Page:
Hot-Air Balloon Crash in New Mexico Caused by Pilot’s Drug Use

The pilot of a hot-air balloon that crashed in New Mexico was found to have cocaine and cannabis in his system, leading to the tragic deaths of all five people on board. The National Transportation Safety Board (NTSB) concluded in its final report that the pilot’s recent drug use likely impaired his abilities, contributing to the June 26, 2021, accident.

According to the NTSB, the 62-year-old pilot, Nicholas Meleski, failed to maintain enough clearance from power lines while attempting to land in Albuquerque. There was no evidence of mechanical malfunctions or failures. The basket detached from the balloon, causing it to plummet 100 feet to the ground and resulting in the deaths of Meleski, Susan Montoya, 65, her husband, John Montoya, 61, Martin Martinez, 59, and his wife, Mary, 62.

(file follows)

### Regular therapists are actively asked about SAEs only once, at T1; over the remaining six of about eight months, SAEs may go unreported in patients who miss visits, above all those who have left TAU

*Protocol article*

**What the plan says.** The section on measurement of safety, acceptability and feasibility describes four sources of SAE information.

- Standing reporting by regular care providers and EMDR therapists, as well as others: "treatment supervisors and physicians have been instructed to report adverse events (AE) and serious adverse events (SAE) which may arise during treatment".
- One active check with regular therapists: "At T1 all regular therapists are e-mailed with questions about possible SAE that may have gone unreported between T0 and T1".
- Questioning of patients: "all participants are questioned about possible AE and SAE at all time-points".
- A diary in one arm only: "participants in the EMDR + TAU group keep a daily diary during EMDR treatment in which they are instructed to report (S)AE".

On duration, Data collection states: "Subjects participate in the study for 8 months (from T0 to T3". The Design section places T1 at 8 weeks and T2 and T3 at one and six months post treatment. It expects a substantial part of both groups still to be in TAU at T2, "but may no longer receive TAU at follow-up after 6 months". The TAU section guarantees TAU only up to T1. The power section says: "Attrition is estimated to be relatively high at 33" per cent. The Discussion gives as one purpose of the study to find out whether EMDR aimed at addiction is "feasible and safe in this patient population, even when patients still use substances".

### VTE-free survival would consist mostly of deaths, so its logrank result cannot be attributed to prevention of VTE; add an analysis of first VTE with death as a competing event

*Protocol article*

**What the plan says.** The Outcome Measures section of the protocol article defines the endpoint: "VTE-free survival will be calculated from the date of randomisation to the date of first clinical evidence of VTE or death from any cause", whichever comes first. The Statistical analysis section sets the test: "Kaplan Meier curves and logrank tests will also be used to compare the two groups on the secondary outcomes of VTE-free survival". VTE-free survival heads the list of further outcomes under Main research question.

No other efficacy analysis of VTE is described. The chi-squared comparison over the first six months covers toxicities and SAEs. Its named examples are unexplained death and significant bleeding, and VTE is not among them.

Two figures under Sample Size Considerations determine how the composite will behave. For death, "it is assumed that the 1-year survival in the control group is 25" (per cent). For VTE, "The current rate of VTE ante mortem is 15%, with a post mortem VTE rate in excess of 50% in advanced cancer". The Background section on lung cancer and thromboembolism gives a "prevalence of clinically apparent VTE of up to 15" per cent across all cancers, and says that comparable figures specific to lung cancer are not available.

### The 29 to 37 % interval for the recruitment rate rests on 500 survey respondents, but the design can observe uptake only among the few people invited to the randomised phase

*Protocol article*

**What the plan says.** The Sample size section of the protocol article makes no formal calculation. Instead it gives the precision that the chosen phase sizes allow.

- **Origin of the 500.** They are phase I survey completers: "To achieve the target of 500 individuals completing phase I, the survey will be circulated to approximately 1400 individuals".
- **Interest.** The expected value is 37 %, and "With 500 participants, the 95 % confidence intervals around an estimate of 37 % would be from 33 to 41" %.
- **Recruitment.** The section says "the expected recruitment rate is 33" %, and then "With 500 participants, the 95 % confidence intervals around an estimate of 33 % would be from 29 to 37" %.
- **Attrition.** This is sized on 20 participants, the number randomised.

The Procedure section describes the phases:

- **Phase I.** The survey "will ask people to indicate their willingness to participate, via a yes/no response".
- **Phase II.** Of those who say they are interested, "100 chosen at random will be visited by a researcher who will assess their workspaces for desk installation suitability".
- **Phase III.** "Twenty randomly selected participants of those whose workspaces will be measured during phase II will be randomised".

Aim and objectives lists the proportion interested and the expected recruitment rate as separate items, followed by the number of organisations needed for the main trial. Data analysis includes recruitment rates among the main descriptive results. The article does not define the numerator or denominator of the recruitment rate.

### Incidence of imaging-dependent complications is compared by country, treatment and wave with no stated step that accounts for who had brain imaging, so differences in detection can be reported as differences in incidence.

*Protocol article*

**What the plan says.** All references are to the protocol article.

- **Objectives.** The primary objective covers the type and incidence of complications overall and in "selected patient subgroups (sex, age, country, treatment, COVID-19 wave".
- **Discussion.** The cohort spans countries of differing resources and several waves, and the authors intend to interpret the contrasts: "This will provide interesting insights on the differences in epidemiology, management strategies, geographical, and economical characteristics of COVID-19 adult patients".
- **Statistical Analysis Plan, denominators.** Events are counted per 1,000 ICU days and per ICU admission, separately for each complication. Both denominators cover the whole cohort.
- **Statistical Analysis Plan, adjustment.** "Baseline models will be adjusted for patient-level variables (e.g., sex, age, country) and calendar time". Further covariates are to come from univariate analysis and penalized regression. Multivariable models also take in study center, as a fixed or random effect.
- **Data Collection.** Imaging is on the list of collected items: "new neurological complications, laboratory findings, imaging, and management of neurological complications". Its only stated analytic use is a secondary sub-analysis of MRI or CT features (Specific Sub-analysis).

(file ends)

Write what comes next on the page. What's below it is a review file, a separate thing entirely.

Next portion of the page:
John Montoya initially survived the fall but later succumbed to his injuries at the University of New Mexico Hospital. The families of the victims expressed their deep grief and sadness for the pain caused by the accident. They also thanked the hot-air ballooning community for their support.

Martin Martinez, one of the victims, was a retired police officer who had worked for the city of Albuquerque and later for its public school system. Susan Montoya was an assistant school principal, and her husband worked with special-education students.

This balloon crash was the deadliest in New Mexico’s history and the second-deadliest in the United States since 2016. Albuquerque is known for its annual international balloon fiesta, which attracts thousands of spectators every October.

The incident highlights the importance of pilot safety and adherence to regulations, as well as the potential dangers of drug use in aviation. It serves as a reminder to prioritize the well-being of passengers and the public when operating any form of aircraft.